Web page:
Pediatric Nephrology

, Volume 30, Issue 11, pp 1893–1901 | Cite as

The Human Variome Project: ensuring the quality of DNA variant databases in inherited renal disease

  • Judy Savige
  • Raymond Dalgleish
  • Richard GH Cotton
  • Johan T den Dunnen
  • Finlay Macrae
  • Sue Povey


A recent review identified 60 common inherited renal diseases caused by DNA variants in 132 different genes. These diseases can be diagnosed with DNA sequencing, but each gene probably also has a thousand normal variants. Many more normal variants have been characterised by individual laboratories than are reported in the literature or found in publicly accessible collections. At present, testing laboratories must assess each novel change they identify for pathogenicity, even when this has been done elsewhere previously, and the distinction between normal and disease-associated variants is particularly an issue with the recent surge in exomic sequencing and gene discovery projects. The Human Variome Project recommends the establishment of gene-specific DNA variant databases to facilitate the sharing of DNA variants and decisions about likely disease causation. Databases improve diagnostic accuracy and testing efficiency, and reduce costs. They also help with genotype–phenotype correlations and predictive algorithms. The Human Variome Project advocates databases that use standardised descriptions, are up-to-date, include clinical information and are freely available. Currently, the genes affected in the most common inherited renal diseases correspond to 350 different variant databases, many of which are incomplete or have insufficient clinical details for genotype–phenotype correlations. Assistance is needed from nephrologists to maximise the usefulness of these databases for the diagnosis and management of inherited renal disease.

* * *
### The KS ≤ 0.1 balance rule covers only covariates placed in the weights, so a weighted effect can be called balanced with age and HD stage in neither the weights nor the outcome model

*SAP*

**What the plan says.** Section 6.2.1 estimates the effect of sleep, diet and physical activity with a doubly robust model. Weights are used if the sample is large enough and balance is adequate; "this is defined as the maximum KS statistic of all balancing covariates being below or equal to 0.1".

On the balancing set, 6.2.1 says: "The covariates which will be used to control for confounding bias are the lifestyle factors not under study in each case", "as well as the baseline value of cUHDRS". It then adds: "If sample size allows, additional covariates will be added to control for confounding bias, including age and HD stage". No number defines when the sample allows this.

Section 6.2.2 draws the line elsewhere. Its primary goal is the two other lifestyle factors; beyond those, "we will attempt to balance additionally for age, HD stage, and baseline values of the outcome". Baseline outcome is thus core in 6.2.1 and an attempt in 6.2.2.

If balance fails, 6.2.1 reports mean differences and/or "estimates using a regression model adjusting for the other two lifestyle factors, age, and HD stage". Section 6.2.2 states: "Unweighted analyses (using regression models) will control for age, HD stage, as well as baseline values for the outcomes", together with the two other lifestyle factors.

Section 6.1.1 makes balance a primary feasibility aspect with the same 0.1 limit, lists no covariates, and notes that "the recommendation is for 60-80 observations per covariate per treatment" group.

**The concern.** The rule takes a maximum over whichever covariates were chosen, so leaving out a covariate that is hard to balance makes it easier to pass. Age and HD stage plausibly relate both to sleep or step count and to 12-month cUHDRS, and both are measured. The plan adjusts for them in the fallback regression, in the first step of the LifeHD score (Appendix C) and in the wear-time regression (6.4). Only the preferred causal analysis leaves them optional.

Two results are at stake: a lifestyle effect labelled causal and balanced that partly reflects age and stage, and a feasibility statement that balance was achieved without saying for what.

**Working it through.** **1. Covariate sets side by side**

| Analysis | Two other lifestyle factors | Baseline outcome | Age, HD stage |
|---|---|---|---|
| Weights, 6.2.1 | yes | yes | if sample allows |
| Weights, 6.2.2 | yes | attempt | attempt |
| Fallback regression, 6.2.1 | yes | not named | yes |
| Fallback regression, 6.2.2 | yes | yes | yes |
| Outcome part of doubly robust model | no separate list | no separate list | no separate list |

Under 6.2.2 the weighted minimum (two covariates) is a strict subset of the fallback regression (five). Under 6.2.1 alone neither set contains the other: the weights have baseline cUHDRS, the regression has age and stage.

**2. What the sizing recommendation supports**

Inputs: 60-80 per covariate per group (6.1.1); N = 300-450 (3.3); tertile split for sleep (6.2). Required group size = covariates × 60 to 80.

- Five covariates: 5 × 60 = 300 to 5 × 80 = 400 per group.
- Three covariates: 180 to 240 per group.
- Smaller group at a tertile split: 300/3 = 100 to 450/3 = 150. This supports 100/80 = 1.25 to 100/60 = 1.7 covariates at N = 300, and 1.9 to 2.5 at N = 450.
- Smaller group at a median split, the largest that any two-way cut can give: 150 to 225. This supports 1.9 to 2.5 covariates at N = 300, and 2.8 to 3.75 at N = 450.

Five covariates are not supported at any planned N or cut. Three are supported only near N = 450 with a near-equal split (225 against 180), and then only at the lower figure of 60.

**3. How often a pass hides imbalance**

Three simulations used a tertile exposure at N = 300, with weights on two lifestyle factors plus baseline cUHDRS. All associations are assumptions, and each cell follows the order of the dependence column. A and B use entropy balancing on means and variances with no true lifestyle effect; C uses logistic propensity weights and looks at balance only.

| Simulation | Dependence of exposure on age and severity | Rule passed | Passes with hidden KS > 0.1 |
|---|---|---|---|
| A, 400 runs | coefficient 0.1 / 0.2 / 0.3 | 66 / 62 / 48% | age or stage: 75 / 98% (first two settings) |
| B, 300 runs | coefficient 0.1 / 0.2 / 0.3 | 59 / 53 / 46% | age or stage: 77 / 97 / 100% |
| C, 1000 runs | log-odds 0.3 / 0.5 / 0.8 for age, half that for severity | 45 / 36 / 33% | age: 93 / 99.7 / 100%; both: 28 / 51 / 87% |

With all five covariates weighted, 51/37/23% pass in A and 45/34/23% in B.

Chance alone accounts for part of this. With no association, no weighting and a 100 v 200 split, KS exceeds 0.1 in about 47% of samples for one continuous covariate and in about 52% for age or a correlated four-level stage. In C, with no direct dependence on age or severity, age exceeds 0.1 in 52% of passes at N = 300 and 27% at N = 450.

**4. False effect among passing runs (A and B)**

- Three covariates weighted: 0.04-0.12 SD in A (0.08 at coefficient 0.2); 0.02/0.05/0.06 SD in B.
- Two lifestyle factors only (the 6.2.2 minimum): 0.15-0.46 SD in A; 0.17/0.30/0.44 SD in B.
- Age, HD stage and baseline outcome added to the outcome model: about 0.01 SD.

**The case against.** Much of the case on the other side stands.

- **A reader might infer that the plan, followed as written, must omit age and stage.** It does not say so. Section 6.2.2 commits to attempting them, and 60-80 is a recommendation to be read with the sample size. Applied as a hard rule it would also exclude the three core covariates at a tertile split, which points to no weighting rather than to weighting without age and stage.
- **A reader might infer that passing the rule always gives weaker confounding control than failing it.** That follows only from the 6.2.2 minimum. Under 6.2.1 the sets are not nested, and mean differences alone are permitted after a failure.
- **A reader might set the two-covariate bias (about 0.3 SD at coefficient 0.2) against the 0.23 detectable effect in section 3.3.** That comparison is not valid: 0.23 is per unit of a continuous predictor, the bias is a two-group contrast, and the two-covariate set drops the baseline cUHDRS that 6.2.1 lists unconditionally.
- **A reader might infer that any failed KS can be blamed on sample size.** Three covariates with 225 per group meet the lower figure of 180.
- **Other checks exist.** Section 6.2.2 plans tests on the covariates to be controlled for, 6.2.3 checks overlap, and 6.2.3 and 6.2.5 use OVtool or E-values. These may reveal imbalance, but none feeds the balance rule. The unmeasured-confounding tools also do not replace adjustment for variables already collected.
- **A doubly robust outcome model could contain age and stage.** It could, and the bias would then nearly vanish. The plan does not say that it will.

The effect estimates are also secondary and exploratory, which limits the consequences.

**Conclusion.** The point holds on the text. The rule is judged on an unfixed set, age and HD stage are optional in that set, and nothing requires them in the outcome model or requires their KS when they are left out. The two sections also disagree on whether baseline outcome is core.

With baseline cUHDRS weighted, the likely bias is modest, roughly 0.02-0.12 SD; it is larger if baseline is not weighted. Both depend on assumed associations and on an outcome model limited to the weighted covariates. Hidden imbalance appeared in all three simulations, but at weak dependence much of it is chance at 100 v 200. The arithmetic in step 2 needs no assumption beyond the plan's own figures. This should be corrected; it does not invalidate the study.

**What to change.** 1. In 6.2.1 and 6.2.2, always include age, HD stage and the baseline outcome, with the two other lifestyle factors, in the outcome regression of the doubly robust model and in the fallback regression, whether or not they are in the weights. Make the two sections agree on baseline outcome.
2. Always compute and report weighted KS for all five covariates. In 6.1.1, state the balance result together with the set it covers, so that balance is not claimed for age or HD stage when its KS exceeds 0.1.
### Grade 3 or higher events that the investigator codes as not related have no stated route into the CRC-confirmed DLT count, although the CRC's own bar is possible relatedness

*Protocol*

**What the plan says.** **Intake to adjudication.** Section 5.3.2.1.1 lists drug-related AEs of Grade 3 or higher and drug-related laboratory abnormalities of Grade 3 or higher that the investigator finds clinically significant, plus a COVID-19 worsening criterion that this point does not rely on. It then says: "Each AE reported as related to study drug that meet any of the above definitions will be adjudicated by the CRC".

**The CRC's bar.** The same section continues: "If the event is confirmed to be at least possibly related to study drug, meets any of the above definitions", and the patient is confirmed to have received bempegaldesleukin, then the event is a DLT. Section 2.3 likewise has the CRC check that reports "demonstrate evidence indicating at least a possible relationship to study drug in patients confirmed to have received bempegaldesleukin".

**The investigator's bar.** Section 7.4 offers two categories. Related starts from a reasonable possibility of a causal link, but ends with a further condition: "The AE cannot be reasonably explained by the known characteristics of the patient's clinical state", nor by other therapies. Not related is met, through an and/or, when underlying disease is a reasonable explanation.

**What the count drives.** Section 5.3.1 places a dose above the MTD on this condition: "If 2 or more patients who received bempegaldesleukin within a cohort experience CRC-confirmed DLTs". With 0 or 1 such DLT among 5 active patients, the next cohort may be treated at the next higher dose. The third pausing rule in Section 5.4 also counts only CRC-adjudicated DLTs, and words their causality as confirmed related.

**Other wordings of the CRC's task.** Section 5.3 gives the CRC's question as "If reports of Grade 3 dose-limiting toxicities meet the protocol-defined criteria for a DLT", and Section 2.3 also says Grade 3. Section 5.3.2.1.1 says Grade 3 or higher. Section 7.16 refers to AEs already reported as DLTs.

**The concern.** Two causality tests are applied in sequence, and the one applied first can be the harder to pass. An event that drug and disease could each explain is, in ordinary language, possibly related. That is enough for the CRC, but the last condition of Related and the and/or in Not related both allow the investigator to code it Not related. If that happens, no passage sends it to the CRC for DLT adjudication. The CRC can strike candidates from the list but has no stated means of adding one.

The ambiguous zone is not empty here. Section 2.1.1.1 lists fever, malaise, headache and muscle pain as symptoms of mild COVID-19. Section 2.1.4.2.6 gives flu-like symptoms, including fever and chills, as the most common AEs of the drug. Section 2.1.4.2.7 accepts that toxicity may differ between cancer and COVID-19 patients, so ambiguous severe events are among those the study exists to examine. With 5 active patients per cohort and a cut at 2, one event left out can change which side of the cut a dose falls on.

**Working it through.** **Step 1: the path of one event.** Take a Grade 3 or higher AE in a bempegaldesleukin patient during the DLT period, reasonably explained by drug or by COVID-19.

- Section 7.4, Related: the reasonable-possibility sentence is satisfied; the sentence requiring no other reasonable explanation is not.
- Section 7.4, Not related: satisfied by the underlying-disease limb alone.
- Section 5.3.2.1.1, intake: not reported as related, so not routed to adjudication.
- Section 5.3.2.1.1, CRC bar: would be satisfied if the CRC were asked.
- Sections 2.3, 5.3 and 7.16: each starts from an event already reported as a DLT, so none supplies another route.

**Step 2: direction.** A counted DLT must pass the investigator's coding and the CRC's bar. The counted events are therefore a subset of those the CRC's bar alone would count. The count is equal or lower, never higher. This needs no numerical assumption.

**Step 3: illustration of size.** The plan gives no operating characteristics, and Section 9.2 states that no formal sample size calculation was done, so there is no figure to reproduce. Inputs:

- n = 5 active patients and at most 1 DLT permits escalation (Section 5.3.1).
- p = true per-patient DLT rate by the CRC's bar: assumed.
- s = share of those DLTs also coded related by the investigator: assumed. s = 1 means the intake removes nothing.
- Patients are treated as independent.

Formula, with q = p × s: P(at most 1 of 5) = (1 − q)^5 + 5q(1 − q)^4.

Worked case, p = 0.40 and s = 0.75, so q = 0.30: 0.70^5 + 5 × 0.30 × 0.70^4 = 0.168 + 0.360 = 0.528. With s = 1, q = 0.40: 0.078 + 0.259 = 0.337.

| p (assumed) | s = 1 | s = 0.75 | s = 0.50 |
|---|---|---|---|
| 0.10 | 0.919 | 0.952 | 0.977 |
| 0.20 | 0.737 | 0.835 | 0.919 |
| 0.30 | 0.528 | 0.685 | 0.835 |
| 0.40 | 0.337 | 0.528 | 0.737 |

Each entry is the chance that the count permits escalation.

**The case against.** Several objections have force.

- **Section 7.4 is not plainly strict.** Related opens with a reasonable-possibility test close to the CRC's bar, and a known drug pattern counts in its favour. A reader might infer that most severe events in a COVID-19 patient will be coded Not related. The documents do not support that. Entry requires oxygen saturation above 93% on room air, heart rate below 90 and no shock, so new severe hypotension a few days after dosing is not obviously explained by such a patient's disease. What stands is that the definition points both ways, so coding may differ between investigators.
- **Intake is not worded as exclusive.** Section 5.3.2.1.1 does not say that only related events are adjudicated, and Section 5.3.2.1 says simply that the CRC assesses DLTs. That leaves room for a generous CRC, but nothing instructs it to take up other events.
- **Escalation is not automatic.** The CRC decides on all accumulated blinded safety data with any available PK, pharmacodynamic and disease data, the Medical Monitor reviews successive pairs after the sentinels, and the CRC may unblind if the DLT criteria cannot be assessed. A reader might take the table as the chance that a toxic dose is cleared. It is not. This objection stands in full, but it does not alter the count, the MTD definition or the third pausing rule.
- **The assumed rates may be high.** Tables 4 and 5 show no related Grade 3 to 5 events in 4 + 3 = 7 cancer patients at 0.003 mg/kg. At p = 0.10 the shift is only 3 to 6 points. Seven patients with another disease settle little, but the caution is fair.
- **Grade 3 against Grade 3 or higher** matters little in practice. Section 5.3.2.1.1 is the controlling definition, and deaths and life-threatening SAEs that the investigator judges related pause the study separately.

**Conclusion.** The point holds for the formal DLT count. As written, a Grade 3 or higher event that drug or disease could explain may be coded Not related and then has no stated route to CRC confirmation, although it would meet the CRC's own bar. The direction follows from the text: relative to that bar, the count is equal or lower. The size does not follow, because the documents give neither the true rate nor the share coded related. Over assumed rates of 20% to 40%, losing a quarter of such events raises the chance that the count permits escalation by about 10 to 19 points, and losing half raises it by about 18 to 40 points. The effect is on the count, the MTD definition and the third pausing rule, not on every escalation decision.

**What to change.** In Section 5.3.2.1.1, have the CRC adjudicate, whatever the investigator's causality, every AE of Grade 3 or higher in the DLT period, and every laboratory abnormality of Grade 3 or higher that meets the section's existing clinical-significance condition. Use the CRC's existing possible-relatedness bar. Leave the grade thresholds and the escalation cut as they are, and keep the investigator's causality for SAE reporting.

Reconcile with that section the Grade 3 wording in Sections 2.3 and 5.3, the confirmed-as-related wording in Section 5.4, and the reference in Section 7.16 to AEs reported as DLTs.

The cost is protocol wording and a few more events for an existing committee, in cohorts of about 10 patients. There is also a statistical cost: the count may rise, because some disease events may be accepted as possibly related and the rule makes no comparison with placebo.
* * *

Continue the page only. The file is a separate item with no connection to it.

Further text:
DNA variant database Genetic variant Inherited disease Phenotype Pathogenicity 



The authors of this manuscript are all members of the Human Variome Project, but have no financial disclosures or conflicts of interest to declare. The research leading to these results has received funding from the European Community’s Seventh Framework Programme (FP7/2007-2013) under grant agreement number 200754—the GEN2PHEN project. This funding source played no role in the production of this manuscript. This work was completed while JS was a Visiting Academic within the Research Department of Genetics, Evolution and the Environment at University College London.


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Copyright information

© IPNA 2014

Authors and Affiliations

  • Judy Savige
    • 1
    • 7
  • Raymond Dalgleish
    • 2
  • Richard GH Cotton
    • 3
  • Johan T den Dunnen
    • 4
  • Finlay Macrae
    • 1
    • 5
  • Sue Povey
    • 6
  1. 1.The University of MelbourneMelbourne HealthMelbourneAustralia
  2. 2.Department of GeneticsUniversity of LeicesterLeicesterUK
  3. 3.Human Variome ProjectThe University of MelbourneMelbourneAustralia
  4. 4.Human and Clinical GeneticsLeiden University Medical CenterLeidenThe Netherlands
  5. 5.Colorectal Medicine and GeneticsThe Royal Melbourne HospitalParkvilleAustralia
  6. 6.Research Department of Genetics, Evolution and EnvironmentUniversity College LondonLondonUK
  7. 7.Department of Medicine, Royal Melbourne HospitalThe University of MelbourneParkvilleAustralia

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